Laura is a senior at SUNY-ESF majoring in forest ecosystem science and minoring in environmental writing and rhetoric. She lives in New York’s Finger Lakes region where she is surrounded by many reasons to care for the earth, but most important of them are her two children.
They still looked covered in dirt even after he had scrubbed them in the mudroom wash sink. I have few memories of my grandfather, but one I remember with great detail is of how his hands looked: ingrained with decades of hard work.
I grew up helping out on the farm first by picking rocks from the soil so roots could take hold, pulling weeds from around the plants so they could branch out, twisting grape vines around wires to provide them with support, then riding next to my father and grandfather in the combine as they harvested fields of wheat and corn, and when I was twelve years old, I was finally big enough to take my seat on the cabbage setter, a family rite of passage. If you survived your first summer of setting cabbage, you knew the work ethic needed for farming had been passed down to you through the generations.
After a long day of working in the fields my grandfather would wash his hands and leave his work boots in the mudroom and rest his body in the living room chair. Even so, his mind was still working. When he clicked on the television, it wasn’t to catch up on an episode of the season’s latest reality show, but rather to check the weather forecast and preview the next episode of his reality. Each year he worked the land in harmony with the seasons. In spring, he cultivated the land by plowing under the cover of winter wheat that had blanketed the soil, and once the threat of frost had passed, seeds and his trust were planted into the land. Throughout the summer, he nurtured the plants, supporting their inherit knowledge of life and growth. Harvest time arrived with the dwindling hours of autumn sunlight. Looking out across the patchwork landscape of wheat, cabbage, and sweet corn stitched together by rows of concord grapes, his time to gather the accumulation of the seasons seemed much too short.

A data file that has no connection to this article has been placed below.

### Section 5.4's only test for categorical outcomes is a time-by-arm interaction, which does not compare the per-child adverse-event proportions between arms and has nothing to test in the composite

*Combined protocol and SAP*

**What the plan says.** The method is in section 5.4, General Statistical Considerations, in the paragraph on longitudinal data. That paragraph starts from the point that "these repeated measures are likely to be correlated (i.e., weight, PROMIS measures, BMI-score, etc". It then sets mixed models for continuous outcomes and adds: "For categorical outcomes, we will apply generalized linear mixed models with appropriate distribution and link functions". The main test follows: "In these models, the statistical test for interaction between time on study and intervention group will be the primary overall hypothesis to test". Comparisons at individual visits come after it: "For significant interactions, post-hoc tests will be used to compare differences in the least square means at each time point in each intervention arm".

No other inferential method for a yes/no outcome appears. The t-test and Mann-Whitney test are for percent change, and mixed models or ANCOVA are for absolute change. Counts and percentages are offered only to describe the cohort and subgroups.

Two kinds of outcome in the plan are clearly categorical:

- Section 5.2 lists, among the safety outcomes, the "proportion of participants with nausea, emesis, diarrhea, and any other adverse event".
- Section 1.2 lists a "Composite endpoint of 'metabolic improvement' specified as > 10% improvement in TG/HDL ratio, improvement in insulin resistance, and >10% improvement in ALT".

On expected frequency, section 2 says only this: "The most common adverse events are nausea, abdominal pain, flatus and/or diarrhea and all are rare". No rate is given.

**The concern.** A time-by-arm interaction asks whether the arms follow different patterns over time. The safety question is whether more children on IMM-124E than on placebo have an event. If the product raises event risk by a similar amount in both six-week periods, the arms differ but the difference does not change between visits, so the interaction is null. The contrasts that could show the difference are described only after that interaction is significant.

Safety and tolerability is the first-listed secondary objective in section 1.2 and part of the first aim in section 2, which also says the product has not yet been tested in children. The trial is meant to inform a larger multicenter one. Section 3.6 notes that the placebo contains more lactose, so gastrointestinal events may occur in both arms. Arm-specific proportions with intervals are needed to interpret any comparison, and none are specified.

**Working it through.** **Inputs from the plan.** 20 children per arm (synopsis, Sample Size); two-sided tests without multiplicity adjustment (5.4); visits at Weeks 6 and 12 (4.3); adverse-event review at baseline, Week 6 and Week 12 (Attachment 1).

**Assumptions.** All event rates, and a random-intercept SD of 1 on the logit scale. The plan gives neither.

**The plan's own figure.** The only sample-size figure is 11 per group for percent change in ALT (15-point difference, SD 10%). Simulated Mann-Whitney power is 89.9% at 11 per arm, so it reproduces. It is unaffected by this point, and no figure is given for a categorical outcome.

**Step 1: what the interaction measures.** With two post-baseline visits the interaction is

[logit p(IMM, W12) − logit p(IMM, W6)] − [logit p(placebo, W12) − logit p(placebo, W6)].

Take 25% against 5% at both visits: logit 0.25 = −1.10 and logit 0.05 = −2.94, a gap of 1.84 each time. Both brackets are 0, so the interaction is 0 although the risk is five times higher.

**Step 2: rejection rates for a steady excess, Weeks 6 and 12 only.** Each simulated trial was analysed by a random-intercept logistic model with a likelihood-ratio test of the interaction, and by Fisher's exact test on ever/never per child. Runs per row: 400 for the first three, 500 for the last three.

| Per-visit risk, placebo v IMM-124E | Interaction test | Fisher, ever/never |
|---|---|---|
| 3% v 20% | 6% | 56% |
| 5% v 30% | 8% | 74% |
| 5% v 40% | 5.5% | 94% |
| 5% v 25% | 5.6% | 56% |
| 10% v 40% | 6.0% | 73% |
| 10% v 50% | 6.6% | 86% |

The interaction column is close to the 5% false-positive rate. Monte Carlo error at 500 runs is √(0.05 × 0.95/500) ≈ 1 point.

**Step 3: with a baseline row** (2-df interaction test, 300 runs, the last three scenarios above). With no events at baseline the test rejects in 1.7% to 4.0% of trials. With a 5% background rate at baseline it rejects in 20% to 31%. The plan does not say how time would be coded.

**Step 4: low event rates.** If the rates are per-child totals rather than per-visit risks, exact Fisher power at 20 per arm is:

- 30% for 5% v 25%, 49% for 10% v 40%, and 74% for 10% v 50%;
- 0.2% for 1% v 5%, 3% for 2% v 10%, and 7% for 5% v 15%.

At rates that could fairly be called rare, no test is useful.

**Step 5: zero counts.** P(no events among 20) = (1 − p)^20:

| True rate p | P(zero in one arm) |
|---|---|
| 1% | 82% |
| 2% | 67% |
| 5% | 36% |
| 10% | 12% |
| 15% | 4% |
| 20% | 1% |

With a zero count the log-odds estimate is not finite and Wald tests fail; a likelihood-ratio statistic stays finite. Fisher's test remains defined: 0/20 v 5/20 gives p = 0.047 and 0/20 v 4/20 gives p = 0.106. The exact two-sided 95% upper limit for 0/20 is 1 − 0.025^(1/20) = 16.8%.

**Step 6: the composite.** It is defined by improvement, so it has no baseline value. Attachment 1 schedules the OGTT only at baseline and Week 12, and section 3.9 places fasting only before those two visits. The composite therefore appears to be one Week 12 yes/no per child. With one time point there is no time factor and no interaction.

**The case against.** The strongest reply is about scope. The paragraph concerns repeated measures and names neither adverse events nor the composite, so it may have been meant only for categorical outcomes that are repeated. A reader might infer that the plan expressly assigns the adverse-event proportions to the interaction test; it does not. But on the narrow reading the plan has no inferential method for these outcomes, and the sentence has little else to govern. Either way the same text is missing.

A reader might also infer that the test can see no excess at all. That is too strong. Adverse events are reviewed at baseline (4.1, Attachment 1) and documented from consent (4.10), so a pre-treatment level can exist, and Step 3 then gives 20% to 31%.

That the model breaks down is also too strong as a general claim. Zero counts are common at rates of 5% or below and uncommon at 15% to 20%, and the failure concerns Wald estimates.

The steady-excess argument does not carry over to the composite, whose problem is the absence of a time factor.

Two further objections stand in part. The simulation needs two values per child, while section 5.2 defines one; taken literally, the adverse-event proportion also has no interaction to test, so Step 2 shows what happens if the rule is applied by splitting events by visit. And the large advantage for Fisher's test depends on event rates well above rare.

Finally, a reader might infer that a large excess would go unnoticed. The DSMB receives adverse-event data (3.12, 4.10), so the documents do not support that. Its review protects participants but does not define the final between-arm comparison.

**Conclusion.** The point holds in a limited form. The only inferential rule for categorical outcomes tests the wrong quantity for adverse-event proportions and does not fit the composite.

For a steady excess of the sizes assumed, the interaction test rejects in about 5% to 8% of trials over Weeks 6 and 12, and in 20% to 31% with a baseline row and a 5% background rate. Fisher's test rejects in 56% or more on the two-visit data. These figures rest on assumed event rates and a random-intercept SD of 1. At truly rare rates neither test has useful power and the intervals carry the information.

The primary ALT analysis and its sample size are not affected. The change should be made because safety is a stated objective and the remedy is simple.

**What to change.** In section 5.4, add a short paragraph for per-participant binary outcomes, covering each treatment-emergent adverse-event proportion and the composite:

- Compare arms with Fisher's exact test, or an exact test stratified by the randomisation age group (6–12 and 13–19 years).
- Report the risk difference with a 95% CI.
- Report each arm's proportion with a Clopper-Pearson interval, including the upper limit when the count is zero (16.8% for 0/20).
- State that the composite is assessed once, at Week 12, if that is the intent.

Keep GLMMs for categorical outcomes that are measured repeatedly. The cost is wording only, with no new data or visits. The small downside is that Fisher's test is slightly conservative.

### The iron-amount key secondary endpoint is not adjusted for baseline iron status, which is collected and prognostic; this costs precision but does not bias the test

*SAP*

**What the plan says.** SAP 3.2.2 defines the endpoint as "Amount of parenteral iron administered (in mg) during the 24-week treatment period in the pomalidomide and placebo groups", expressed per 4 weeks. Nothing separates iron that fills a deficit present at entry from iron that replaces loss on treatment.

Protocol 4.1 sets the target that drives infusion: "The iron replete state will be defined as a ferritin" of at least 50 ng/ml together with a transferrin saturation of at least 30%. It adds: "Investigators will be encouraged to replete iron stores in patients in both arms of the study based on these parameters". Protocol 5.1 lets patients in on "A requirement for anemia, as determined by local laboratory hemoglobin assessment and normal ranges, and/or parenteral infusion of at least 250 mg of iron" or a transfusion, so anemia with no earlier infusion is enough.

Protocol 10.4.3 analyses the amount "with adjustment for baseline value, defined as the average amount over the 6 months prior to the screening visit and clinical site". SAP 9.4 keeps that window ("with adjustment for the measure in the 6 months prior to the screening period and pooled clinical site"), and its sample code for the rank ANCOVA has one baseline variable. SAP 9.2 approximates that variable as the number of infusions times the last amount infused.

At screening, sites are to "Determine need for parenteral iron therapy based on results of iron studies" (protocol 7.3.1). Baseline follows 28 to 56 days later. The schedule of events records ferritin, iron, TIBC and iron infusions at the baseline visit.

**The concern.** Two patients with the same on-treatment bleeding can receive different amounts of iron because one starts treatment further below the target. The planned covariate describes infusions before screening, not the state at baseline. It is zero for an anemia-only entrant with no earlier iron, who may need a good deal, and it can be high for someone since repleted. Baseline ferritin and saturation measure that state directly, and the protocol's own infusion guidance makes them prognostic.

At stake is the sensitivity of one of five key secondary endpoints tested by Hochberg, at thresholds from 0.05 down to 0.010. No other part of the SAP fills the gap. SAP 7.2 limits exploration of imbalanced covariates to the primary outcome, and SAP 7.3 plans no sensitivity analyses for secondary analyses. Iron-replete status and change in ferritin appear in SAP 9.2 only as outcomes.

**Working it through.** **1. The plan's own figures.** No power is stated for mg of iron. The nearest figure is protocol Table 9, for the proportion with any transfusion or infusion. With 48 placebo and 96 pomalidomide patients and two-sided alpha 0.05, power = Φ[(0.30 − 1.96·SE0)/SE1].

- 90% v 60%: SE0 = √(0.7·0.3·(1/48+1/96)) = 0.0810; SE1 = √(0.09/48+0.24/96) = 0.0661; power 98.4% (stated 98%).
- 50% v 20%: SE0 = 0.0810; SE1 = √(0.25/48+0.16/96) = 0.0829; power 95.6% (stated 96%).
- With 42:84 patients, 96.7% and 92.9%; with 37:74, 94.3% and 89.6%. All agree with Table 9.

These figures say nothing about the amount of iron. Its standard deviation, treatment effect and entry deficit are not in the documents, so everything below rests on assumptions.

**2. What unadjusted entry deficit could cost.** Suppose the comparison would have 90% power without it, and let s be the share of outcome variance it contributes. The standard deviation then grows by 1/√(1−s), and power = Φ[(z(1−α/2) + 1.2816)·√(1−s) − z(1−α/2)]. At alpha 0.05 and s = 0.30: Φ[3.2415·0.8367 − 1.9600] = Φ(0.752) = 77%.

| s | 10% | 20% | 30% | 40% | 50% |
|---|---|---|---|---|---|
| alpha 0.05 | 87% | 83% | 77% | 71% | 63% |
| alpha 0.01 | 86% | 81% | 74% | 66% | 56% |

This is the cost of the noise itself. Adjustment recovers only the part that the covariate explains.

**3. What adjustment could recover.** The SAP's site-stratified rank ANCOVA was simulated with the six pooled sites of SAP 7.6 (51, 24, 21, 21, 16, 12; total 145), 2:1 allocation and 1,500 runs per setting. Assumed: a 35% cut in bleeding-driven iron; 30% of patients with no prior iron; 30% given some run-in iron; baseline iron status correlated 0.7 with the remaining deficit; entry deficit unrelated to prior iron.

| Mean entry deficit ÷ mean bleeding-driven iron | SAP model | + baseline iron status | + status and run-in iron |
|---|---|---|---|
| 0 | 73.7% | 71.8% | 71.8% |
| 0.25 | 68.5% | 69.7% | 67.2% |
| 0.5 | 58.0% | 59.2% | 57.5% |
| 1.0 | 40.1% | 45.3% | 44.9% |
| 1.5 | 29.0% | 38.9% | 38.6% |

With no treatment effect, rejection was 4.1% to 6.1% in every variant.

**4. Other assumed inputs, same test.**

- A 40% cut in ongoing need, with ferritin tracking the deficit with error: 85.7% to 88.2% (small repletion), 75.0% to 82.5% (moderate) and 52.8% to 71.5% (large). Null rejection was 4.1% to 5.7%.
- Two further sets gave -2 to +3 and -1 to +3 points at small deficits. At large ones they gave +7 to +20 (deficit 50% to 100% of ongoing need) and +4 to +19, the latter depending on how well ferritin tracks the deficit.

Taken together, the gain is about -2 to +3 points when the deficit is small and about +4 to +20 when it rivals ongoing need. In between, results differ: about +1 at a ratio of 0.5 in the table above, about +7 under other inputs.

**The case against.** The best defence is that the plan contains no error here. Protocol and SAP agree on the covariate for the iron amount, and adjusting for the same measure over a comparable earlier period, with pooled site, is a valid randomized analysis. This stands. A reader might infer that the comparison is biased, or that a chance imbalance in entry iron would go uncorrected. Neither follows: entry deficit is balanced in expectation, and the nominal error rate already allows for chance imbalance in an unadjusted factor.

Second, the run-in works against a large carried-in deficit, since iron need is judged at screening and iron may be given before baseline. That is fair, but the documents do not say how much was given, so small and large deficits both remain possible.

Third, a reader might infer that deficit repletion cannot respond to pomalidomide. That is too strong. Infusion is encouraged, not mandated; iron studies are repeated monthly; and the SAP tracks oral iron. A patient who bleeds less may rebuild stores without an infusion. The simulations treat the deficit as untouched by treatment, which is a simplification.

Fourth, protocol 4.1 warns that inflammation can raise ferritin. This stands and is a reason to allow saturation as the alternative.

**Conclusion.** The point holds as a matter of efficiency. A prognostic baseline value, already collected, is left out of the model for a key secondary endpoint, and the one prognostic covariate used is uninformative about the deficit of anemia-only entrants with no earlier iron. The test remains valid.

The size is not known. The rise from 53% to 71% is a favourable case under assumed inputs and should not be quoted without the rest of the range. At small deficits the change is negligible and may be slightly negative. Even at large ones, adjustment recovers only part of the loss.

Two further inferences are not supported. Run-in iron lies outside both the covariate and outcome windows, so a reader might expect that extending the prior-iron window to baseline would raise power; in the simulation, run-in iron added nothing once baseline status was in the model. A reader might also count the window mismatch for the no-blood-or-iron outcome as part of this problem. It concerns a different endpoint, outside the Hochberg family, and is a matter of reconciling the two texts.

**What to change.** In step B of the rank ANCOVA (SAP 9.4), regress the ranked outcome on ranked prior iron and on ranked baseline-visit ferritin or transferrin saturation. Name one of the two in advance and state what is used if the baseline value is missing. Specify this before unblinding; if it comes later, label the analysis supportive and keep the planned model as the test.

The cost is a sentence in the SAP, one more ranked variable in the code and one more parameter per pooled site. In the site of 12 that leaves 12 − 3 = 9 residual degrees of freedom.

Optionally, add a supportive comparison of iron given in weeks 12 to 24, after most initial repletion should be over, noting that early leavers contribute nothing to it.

And it was. Not long after sunrise on a hot July morning, stalks of hay were being cut and laid out in rows across the field to dry. After the hay had dried that afternoon, my grandfather and a friend of the family coupled the bailer and wagon to the back of the tractor and began making rounds up and down the rows. As they began down the last row, my grandfather standing on top of the tier of stacked bales waiting to catch the next one, the wagon jarred over a hole and he lost his balance. The wheel of the wagon crushed his skull.
For years I blamed my grandfather’s relationship with the land for his death. It had taken my grandfather away from me, and in return, I wanted to abandon my connection to the land. At the time, I thought my connection with the land existed only through my relationship with my grandfather. Now, I can see my connection to the land is ingrained in me and was formed through the relationship I had with my grandfather, which was rooted in his relationship with the land. He cared for the land and his grandchildren with the same hands. Working on the farm was much more than a lesson on how to plant a field of cabbage. It was a lesson on how to live in harmony with the land. The land didn’t take my grandfather away from me. My grandfather gave his life to taking care of the land and passed this relationship on to each of his grandchildren.
I can no longer remember why my grandfather’s hands were a memory I decided to hold on to during my childhood, but now, after eighteen years, my memory of his hands represents the relationship he had formed with the land. The land was part of him and he was a part of it. It wasn’t something he could wash from his hands at the end of each day. It was ingrained into his being and it is ingrained into mine.